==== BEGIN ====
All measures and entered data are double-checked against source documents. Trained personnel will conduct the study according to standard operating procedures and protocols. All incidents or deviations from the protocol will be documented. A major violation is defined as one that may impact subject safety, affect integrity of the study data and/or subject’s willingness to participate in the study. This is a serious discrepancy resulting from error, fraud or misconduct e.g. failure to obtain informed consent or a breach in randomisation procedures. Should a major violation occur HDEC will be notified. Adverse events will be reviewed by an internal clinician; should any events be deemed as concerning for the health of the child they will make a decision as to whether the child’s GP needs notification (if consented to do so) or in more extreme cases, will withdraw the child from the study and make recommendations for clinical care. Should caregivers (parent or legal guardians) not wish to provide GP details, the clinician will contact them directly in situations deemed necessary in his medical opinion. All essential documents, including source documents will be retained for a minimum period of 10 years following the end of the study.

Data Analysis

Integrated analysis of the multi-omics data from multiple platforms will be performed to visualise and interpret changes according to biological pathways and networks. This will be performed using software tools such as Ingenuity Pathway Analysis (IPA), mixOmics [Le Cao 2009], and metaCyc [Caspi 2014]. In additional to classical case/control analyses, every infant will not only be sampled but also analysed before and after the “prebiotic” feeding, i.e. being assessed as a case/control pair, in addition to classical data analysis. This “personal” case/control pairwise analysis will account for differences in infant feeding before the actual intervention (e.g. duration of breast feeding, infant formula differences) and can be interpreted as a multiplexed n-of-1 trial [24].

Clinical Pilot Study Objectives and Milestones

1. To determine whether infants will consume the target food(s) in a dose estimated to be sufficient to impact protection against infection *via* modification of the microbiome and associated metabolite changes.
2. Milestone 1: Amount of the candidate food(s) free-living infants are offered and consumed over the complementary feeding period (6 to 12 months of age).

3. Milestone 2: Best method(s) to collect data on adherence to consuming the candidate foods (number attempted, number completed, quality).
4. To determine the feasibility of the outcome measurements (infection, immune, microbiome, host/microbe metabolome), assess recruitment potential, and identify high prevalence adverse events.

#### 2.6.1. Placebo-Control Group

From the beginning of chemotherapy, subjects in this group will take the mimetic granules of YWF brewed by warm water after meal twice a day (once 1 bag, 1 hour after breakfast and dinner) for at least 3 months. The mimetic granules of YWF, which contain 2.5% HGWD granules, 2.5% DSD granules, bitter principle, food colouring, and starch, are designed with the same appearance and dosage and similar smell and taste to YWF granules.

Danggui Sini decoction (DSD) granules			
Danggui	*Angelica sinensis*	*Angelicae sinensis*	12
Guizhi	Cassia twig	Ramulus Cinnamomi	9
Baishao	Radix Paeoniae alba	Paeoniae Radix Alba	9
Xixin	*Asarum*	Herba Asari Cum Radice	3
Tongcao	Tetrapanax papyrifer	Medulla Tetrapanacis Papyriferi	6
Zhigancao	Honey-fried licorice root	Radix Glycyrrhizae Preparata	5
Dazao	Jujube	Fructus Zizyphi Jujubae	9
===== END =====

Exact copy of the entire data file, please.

All measures and entered data are double-checked against source documents. Trained personnel will conduct the study according to standard operating procedures and protocols. All incidents or deviations from the protocol will be documented. A major violation is defined as one that may impact subject safety, affect integrity of the study data and/or subject’s willingness to participate in the study. This is a serious discrepancy resulting from error, fraud or misconduct e.g. failure to obtain informed consent or a breach in randomisation procedures. Should a major violation occur HDEC will be notified. Adverse events will be reviewed by an internal clinician; should any events be deemed as concerning for the health of the child they will make a decision as to whether the child’s GP needs notification (if consented to do so) or in more extreme cases, will withdraw the child from the study and make recommendations for clinical care. Should caregivers (parent or legal guardians) not wish to provide GP details, the clinician will contact them directly in situations deemed necessary in his medical opinion. All essential documents, including source documents will be retained for a minimum period of 10 years following the end of the study.

Data Analysis

Integrated analysis of the multi-omics data from multiple platforms will be performed to visualise and interpret changes according to biological pathways and networks. This will be performed using software tools such as Ingenuity Pathway Analysis (IPA), mixOmics [Le Cao 2009], and metaCyc [Caspi 2014]. In additional to classical case/control analyses, every infant will not only be sampled but also analysed before and after the “prebiotic” feeding, i.e. being assessed as a case/control pair, in addition to classical data analysis. This “personal” case/control pairwise analysis will account for differences in infant feeding before the actual intervention (e.g. duration of breast feeding, infant formula differences) and can be interpreted as a multiplexed n-of-1 trial [24].

Clinical Pilot Study Objectives and Milestones

1. To determine whether infants will consume the target food(s) in a dose estimated to be sufficient to impact protection against infection *via* modification of the microbiome and associated metabolite changes.
2. Milestone 1: Amount of the candidate food(s) free-living infants are offered and consumed over the complementary feeding period (6 to 12 months of age).

3. Milestone 2: Best method(s) to collect data on adherence to consuming the candidate foods (number attempted, number completed, quality).
4. To determine the feasibility of the outcome measurements (infection, immune, microbiome, host/microbe metabolome), assess recruitment potential, and identify high prevalence adverse events.

#### 2.6.1. Placebo-Control Group

From the beginning of chemotherapy, subjects in this group will take the mimetic granules of YWF brewed by warm water after meal twice a day (once 1 bag, 1 hour after breakfast and dinner) for at least 3 months. The mimetic granules of YWF, which contain 2.5% HGWD granules, 2.5% DSD granules, bitter principle, food colouring, and starch, are designed with the same appearance and dosage and similar smell and taste to YWF granules.

Danggui Sini decoction (DSD) granules			
Danggui	*Angelica sinensis*	*Angelicae sinensis*	12
Guizhi	Cassia twig	Ramulus Cinnamomi	9
Baishao	Radix Paeoniae alba	Paeoniae Radix Alba	9
Xixin	*Asarum*	Herba Asari Cum Radice	3
Tongcao	Tetrapanax papyrifer	Medulla Tetrapanacis Papyriferi	6
Zhigancao	Honey-fried licorice root	Radix Glycyrrhizae Preparata	5
Dazao	Jujube	Fructus Zizyphi Jujubae	9